Next stop was Kingdom Greyhound Stadium in Tralee and another standardised green racecard. This was an SIS-covered meeting with the SP reporter assisting the bookmakers, via IPad, to bet to the correct 135%. Life seems so much better for a few decent priced winners (courtesy of @betbrowne2015), good food and a bar. Once again, the track was superb and the Tote offered the standard ‘Pick Six’ but also a final race ‘Bet or Bust’ with its own pool which rolls over when no one manages to pick the six finishers in the correct order. This was another standardised feature that cropped up regularly if not universally. The operation of the tote was very similar to the UK.
Limerick was the next in line with facilities the like of which I have never seen at a greyhound track. Parking for many hundreds of cars, a coach park and a grandstand of such size and quality you would only expect it at the best of horseracing venues. The warm hand of Irish hospitality was held out to me by local SP reporter and lifelong family dog man, Paul Maher who gave me the guided tour including a good chat with the groundstaff and an offer of an even more in-depth visit the following morning before trials if I wanted. As an SIS meeting the percentage was a reasonable 135 again so betting was back on the agenda. My abiding memory however will not be the welcoming and knowledgeable people I met but the really sparse attendance (almost certainly under a hundred in total) made so obvious by the size and emptiness of such a wonderful venue.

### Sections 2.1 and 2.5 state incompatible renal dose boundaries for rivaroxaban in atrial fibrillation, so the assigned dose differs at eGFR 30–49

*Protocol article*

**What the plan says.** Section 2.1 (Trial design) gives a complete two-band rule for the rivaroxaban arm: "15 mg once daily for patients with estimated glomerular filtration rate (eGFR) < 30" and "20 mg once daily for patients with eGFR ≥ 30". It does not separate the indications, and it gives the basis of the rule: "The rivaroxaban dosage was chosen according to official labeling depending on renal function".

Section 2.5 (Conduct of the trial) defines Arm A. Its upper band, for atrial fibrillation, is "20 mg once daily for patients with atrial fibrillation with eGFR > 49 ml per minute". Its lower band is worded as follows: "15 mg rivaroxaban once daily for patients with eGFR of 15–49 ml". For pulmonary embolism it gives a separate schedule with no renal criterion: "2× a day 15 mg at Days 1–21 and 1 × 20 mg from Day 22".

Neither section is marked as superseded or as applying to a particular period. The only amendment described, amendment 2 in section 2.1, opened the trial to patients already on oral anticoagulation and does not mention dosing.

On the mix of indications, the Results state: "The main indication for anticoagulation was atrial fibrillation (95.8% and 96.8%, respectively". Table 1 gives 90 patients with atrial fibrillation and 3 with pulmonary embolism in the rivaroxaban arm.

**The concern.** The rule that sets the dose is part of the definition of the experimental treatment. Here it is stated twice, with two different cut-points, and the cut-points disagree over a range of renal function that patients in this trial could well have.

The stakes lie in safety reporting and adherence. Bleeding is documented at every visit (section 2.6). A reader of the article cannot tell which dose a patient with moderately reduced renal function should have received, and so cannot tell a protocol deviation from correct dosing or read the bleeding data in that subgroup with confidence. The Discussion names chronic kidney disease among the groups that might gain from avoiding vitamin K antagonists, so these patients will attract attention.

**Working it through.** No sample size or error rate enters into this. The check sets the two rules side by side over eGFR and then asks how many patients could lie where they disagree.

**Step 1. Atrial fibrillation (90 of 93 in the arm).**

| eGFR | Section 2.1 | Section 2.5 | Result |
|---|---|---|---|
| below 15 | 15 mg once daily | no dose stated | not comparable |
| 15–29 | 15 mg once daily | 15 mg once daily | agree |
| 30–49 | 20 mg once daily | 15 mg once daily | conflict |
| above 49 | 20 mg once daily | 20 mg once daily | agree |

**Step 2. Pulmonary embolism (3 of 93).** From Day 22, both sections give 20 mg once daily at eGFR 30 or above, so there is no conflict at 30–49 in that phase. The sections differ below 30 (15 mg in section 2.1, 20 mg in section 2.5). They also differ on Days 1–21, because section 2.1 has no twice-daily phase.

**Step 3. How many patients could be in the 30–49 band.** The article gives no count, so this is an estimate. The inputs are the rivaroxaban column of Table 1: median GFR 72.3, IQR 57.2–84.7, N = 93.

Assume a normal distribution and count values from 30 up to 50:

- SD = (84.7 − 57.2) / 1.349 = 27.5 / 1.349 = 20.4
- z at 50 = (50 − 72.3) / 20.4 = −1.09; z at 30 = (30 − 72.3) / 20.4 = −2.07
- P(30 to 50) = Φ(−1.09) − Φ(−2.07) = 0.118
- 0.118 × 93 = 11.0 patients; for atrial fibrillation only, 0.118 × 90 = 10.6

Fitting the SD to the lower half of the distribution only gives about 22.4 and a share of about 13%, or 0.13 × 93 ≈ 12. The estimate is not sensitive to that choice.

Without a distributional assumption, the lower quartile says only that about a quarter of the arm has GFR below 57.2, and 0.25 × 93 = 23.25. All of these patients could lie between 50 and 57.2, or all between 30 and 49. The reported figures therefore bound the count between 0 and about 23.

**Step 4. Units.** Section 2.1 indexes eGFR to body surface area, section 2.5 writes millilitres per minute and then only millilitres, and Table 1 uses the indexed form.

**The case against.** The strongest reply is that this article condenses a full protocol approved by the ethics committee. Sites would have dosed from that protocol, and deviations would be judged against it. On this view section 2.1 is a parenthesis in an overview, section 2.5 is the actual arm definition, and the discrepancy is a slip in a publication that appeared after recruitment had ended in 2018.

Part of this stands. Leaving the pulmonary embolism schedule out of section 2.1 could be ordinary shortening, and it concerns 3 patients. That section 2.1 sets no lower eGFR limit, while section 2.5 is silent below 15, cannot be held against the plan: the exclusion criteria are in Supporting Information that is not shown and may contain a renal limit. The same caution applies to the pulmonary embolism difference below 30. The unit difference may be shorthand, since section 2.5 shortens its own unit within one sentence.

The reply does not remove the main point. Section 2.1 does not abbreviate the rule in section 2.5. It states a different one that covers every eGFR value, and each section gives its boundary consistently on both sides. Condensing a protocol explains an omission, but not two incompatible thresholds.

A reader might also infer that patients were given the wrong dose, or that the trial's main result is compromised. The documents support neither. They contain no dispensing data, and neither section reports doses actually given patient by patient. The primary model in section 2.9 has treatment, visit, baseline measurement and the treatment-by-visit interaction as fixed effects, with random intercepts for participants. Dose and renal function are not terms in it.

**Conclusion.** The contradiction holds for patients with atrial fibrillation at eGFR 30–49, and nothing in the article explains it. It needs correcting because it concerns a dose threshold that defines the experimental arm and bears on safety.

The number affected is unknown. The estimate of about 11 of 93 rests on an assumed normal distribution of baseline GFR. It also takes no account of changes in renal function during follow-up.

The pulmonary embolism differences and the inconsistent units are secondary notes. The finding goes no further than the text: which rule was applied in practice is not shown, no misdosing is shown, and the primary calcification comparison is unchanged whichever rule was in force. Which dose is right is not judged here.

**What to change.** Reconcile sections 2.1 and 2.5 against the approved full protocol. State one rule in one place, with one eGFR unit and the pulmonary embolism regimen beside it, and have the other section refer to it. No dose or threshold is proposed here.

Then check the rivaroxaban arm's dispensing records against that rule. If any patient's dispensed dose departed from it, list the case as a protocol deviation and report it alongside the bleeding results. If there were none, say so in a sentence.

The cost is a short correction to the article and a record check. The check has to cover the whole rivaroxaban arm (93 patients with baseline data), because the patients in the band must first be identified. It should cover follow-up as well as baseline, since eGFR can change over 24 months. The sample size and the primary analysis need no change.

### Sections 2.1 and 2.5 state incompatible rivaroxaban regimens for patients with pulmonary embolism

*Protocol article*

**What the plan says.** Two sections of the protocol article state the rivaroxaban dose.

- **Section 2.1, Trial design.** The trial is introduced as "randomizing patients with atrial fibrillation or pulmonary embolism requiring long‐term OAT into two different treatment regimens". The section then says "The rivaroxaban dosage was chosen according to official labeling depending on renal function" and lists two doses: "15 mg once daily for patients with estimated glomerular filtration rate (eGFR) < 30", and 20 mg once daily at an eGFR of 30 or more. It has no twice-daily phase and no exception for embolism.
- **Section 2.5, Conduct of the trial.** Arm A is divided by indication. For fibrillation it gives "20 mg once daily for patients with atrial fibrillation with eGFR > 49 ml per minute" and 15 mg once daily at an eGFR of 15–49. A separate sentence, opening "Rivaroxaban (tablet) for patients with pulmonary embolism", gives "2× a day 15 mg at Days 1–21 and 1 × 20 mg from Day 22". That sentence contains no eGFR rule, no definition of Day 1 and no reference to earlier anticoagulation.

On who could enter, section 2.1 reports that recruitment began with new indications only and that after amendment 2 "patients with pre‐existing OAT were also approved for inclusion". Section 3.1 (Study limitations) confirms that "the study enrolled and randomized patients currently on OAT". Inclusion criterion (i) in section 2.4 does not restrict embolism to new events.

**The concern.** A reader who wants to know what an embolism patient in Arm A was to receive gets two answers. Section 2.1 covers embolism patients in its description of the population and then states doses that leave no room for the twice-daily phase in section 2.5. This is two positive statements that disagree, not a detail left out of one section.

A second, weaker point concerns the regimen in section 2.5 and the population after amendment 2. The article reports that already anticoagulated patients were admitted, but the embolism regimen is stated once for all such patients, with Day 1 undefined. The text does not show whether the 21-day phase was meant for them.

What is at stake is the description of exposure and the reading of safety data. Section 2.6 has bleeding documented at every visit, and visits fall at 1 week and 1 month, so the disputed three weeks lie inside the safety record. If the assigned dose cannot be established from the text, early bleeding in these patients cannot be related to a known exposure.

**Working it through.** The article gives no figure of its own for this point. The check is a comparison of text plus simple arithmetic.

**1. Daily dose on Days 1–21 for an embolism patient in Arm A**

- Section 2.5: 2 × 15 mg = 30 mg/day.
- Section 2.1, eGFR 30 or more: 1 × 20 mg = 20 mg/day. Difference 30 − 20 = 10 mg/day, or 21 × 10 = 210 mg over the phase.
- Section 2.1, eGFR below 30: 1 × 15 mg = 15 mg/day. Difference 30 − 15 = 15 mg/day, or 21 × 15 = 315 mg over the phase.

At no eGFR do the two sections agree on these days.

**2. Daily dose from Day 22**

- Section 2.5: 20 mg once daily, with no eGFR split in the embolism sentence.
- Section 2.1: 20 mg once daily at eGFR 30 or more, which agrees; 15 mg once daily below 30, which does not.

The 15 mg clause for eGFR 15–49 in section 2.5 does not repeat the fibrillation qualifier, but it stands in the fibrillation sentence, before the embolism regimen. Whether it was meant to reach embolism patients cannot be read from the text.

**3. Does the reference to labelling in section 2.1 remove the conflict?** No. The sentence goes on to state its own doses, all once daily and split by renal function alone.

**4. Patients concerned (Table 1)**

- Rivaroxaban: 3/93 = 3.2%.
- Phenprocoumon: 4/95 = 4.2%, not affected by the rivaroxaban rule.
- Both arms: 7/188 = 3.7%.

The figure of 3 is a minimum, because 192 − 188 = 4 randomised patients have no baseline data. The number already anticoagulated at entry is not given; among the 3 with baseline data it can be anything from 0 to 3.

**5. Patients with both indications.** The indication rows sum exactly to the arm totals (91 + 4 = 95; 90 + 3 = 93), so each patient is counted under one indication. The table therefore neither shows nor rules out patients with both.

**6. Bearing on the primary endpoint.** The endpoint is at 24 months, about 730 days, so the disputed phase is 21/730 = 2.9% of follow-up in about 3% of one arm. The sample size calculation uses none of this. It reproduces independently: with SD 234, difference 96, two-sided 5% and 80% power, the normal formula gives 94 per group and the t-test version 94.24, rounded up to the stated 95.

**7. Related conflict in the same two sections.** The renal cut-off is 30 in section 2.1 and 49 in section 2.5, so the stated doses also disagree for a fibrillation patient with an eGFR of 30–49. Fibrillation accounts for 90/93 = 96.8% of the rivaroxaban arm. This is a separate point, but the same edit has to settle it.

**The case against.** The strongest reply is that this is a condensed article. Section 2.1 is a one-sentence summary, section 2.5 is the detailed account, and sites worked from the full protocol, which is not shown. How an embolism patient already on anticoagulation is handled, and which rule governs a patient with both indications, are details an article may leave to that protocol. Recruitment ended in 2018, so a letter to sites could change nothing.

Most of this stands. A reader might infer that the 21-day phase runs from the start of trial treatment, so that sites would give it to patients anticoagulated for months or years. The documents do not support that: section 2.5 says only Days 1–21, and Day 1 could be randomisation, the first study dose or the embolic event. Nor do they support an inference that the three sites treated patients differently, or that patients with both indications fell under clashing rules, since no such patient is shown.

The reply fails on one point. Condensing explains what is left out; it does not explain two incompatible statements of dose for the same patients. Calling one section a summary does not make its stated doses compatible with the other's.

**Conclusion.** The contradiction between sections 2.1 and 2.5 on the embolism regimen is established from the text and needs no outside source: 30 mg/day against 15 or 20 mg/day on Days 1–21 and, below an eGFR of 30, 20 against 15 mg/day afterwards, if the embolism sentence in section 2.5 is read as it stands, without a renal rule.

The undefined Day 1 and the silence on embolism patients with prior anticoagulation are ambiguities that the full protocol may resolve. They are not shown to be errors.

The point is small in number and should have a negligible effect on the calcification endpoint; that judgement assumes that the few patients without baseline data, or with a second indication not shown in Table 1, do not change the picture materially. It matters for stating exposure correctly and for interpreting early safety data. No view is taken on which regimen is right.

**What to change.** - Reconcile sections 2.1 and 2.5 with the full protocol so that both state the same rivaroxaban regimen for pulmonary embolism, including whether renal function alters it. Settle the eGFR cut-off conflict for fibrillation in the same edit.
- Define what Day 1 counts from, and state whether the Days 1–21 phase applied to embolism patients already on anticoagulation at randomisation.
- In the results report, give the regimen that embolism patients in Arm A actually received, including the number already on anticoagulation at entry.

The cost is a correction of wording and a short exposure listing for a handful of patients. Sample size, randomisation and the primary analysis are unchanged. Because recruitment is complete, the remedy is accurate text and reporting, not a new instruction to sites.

Friday night had come around again and I was looking forward to the major city craic at Galway. The second biggest tourist destination after Dublin, I was expecting a super stadium and crowd to match. The traffic in Galway was horrendous. Kaan Hughes of RPGTV remarked to me that in Ireland, unlike the UK, you can plan your route to get somewhere and arrive on time because the rural traffic is so modest. That turned out to be very true, outside of the big cities at least. I arranged a B&B just yards from the track so I could leave the car and walk.
The facilities were pretty much as expected, a large, good-looking but under-populated grandstand and Heineken at the standard 5 Euro a pint but we weren’t on SIS so the betting was again to over 200%. I had several chats with the characterful bookies about this and they bemoaned not being able to win even at these figures. There was so little money in the ring it couldn’t make up for any gamble by informed and connected sources and so it proved. The occasional tourist or drunken local had a small bet from time to time then connections wanted 300 Euro on a dog at 6/4. It was a very lucky winner but it won nonetheless and so the night was a losing one for the books despite the figures.